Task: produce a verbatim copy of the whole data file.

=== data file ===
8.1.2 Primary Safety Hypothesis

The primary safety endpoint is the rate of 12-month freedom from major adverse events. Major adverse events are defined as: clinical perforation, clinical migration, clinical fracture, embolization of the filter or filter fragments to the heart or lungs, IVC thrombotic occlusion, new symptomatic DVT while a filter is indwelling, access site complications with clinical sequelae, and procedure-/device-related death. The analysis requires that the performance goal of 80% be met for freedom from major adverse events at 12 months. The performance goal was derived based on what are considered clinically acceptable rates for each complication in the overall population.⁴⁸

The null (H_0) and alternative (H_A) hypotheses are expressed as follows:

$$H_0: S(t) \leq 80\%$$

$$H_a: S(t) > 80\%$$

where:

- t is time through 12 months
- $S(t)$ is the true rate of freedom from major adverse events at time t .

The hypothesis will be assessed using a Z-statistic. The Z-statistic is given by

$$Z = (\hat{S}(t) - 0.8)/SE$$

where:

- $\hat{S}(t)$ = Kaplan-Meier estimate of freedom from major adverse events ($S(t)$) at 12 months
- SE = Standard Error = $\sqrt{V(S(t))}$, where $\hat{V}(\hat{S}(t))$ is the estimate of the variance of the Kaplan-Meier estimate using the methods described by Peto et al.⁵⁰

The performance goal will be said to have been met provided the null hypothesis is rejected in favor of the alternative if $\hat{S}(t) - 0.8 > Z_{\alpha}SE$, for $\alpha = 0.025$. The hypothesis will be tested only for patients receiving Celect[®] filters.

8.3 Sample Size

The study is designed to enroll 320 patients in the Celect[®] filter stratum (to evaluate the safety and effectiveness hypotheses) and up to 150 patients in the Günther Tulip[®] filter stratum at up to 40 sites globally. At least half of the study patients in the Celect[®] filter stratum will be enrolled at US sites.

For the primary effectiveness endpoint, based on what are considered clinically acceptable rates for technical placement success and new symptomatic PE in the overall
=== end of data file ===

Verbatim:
8.1.2 Primary Safety Hypothesis

The primary safety endpoint is the rate of 12-month freedom from major adverse events. Major adverse events are defined as: clinical perforation, clinical migration, clinical fracture, embolization of the filter or filter fragments to the heart or lungs, IVC thrombotic occlusion, new symptomatic DVT while a filter is indwelling, access site complications with clinical sequelae, and procedure-/device-related death. The analysis requires that the performance goal of 80% be met for freedom from major adverse events at 12 months. The performance goal was derived based on what are considered clinically acceptable rates for each complication in the overall population.⁴⁸

The null (H_0) and alternative (H_A) hypotheses are expressed as follows:

$$H_0: S(t) \leq 80\%$$

$$H_a: S(t) > 80\%$$

where:

- t is time through 12 months
- $S(t)$ is the true rate of freedom from major adverse events at time t .

The hypothesis will be assessed using a Z-statistic. The Z-statistic is given by

$$Z = (\hat{S}(t) - 0.8)/SE$$

where:

- $\hat{S}(t)$ = Kaplan-Meier estimate of freedom from major adverse events ($S(t)$) at 12 months
- SE = Standard Error = $\sqrt{V(S(t))}$, where $\hat{V}(\hat{S}(t))$ is the estimate of the variance of the Kaplan-Meier estimate using the methods described by Peto et al.⁵⁰

The performance goal will be said to have been met provided the null hypothesis is rejected in favor of the alternative if $\hat{S}(t) - 0.8 > Z_{\alpha}SE$, for $\alpha = 0.025$. The hypothesis will be tested only for patients receiving Celect[®] filters.

8.3 Sample Size

The study is designed to enroll 320 patients in the Celect[®] filter stratum (to evaluate the safety and effectiveness hypotheses) and up to 150 patients in the Günther Tulip[®] filter stratum at up to 40 sites globally. At least half of the study patients in the Celect[®] filter stratum will be enrolled at US sites.

For the primary effectiveness endpoint, based on what are considered clinically acceptable rates for technical placement success and new symptomatic PE in the overall